Appears in

Oxford Companion to Food

Oxford Companion to Food

By Alan Davidson

Published 2014

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madeleine a small French cake associated with the town of Commercy in Lorraine. The true madeleines de Commercy are made from egg yolks creamed with sugar and lemon zest, with flour, noisette butter, and stiffly beaten egg whites folded in before baking in little shell-shaped moulds.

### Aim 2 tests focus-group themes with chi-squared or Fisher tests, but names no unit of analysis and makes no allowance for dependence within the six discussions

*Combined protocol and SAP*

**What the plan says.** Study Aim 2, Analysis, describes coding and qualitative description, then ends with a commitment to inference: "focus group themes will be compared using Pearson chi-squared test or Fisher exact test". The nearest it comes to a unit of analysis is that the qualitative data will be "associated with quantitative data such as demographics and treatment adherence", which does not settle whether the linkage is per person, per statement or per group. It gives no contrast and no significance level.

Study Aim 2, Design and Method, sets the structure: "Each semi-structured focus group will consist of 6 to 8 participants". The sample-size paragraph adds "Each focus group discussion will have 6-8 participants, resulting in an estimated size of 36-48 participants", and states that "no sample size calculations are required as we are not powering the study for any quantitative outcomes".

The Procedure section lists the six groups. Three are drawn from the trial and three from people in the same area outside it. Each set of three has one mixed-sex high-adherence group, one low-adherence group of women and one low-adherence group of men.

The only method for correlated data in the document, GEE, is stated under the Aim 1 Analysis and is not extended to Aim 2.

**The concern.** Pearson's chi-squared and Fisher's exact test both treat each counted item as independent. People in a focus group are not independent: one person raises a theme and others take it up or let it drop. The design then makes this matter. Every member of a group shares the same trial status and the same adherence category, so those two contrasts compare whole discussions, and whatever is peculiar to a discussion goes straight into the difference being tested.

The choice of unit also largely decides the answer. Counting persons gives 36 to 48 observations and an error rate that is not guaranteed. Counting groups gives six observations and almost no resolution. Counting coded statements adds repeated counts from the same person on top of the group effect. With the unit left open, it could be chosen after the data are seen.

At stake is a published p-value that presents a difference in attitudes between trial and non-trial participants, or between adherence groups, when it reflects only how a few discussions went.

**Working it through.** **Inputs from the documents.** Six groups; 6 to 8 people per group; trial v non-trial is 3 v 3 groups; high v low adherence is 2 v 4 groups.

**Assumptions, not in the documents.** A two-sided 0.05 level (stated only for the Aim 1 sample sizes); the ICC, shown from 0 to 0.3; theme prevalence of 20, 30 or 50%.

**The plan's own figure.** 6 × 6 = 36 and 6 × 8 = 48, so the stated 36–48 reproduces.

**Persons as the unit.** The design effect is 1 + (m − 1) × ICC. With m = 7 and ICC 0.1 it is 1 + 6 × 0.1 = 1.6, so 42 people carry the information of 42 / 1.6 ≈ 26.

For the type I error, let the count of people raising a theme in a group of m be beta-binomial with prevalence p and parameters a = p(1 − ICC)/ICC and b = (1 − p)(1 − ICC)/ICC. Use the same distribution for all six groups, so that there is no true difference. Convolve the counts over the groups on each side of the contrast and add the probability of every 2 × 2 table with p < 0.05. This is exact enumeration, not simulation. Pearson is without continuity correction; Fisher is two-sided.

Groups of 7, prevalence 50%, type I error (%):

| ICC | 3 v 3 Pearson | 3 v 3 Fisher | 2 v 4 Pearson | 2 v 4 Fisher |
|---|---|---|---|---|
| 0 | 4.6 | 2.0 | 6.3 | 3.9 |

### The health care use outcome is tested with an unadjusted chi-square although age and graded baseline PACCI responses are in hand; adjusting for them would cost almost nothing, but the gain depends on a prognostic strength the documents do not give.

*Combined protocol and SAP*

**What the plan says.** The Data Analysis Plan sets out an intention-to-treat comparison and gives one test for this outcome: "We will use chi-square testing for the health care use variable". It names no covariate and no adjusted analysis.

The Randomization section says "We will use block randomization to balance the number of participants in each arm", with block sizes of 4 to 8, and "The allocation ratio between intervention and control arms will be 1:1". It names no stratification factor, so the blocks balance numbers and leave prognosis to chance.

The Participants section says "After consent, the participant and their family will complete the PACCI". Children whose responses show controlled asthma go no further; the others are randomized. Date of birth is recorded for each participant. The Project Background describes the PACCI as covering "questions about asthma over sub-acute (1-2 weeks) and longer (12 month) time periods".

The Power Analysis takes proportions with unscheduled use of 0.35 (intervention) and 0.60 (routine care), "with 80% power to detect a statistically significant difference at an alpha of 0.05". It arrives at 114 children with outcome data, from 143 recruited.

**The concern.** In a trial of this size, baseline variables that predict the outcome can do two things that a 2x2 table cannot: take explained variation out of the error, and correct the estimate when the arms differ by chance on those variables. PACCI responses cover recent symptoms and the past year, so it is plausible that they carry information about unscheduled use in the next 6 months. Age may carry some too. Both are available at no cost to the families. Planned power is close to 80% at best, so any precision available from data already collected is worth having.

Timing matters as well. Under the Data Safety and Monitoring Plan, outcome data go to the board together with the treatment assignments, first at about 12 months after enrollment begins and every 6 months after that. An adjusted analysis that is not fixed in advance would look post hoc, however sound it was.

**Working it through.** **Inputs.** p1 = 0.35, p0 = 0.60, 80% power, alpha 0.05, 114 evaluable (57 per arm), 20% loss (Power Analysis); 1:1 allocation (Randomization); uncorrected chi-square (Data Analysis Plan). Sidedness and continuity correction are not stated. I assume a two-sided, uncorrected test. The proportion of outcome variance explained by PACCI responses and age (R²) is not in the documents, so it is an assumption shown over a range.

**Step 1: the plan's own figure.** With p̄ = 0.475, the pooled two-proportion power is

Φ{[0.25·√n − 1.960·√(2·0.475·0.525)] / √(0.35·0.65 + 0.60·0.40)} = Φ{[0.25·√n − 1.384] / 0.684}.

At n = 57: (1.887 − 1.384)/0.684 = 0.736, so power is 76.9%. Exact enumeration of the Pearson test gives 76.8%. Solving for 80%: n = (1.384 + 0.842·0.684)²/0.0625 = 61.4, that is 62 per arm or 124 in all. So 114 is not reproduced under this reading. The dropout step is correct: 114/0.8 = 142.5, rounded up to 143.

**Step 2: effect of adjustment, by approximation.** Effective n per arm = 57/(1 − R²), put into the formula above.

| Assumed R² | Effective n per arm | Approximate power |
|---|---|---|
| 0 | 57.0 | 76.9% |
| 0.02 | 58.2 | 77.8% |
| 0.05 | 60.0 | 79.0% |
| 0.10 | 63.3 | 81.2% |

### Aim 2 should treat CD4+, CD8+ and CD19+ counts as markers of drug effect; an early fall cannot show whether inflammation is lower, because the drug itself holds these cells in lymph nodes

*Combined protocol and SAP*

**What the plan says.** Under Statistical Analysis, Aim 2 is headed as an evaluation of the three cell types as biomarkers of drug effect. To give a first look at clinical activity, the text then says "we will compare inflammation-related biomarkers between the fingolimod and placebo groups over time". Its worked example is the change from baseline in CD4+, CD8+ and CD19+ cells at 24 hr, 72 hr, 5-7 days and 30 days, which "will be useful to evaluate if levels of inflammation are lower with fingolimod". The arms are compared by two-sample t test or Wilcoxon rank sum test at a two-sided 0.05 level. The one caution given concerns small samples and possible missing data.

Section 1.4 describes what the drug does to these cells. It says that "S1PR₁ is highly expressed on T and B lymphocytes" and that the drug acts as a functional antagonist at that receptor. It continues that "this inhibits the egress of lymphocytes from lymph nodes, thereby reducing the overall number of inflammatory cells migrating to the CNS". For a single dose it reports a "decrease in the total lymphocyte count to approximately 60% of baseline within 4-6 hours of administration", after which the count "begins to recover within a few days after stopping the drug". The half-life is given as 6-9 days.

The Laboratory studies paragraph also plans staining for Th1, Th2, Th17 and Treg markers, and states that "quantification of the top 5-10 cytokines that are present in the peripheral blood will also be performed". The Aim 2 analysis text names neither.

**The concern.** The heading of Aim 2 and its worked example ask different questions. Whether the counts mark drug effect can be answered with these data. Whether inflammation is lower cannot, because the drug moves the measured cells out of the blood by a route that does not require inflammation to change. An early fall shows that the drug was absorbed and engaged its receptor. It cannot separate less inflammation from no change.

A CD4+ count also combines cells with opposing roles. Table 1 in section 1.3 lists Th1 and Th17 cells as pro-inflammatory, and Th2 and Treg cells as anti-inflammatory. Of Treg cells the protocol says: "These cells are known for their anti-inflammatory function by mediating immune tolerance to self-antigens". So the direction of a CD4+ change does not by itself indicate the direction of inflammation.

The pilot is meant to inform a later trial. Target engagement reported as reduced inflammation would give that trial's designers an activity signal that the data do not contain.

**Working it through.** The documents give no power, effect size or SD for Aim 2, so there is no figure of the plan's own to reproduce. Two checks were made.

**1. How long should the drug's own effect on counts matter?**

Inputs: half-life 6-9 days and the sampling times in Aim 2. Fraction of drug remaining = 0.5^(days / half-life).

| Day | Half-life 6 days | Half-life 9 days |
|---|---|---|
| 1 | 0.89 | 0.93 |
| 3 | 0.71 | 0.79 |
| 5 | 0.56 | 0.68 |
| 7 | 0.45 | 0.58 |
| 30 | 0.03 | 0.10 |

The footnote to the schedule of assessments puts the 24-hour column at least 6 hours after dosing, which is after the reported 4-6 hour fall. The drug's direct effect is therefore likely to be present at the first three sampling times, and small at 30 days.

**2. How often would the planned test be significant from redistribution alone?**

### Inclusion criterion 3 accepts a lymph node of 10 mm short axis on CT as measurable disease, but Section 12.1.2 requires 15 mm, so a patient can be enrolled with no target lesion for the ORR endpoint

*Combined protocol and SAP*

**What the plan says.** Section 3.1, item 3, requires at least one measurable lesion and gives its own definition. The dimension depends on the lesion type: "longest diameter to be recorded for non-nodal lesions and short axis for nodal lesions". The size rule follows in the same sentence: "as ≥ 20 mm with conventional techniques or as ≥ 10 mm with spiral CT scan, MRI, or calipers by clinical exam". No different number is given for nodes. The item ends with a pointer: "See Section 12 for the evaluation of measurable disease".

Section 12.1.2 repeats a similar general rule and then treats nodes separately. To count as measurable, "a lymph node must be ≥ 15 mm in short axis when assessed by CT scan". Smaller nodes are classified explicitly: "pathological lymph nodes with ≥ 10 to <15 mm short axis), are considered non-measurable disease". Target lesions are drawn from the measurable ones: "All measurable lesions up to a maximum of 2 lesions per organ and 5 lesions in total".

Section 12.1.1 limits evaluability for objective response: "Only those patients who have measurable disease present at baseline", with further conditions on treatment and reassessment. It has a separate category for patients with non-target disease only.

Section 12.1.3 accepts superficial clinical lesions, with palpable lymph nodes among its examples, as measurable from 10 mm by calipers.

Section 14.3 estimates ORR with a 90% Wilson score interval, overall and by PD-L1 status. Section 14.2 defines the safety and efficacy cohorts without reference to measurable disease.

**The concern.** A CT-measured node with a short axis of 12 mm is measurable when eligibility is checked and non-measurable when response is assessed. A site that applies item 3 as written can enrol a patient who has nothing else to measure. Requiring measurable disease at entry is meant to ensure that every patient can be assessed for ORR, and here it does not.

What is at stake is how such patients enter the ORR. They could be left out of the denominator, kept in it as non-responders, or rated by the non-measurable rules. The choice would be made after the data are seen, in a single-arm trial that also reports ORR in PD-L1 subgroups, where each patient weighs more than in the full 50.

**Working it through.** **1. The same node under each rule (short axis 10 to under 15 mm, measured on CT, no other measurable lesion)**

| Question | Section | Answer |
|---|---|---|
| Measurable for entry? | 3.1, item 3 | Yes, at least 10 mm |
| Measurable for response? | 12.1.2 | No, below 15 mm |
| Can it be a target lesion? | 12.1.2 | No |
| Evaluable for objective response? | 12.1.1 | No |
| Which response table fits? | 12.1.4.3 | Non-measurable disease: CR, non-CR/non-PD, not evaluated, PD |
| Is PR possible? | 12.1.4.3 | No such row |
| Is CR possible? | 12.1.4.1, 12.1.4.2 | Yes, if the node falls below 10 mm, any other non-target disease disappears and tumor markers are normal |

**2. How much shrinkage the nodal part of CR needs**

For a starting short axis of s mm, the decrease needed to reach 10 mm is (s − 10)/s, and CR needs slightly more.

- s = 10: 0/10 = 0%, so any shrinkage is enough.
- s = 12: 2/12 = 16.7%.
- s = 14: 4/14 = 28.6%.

Legends about the origin of the name are critically discussed by Claudine Brécourt-Villars (1996). Madeleines have earned themselves an immortal place in literature, as the taste of one dipped in limeflower tisane provided the basis for Marcel Proust’s celebrated reference to them, and the phrase ‘a madeleine of Proust’.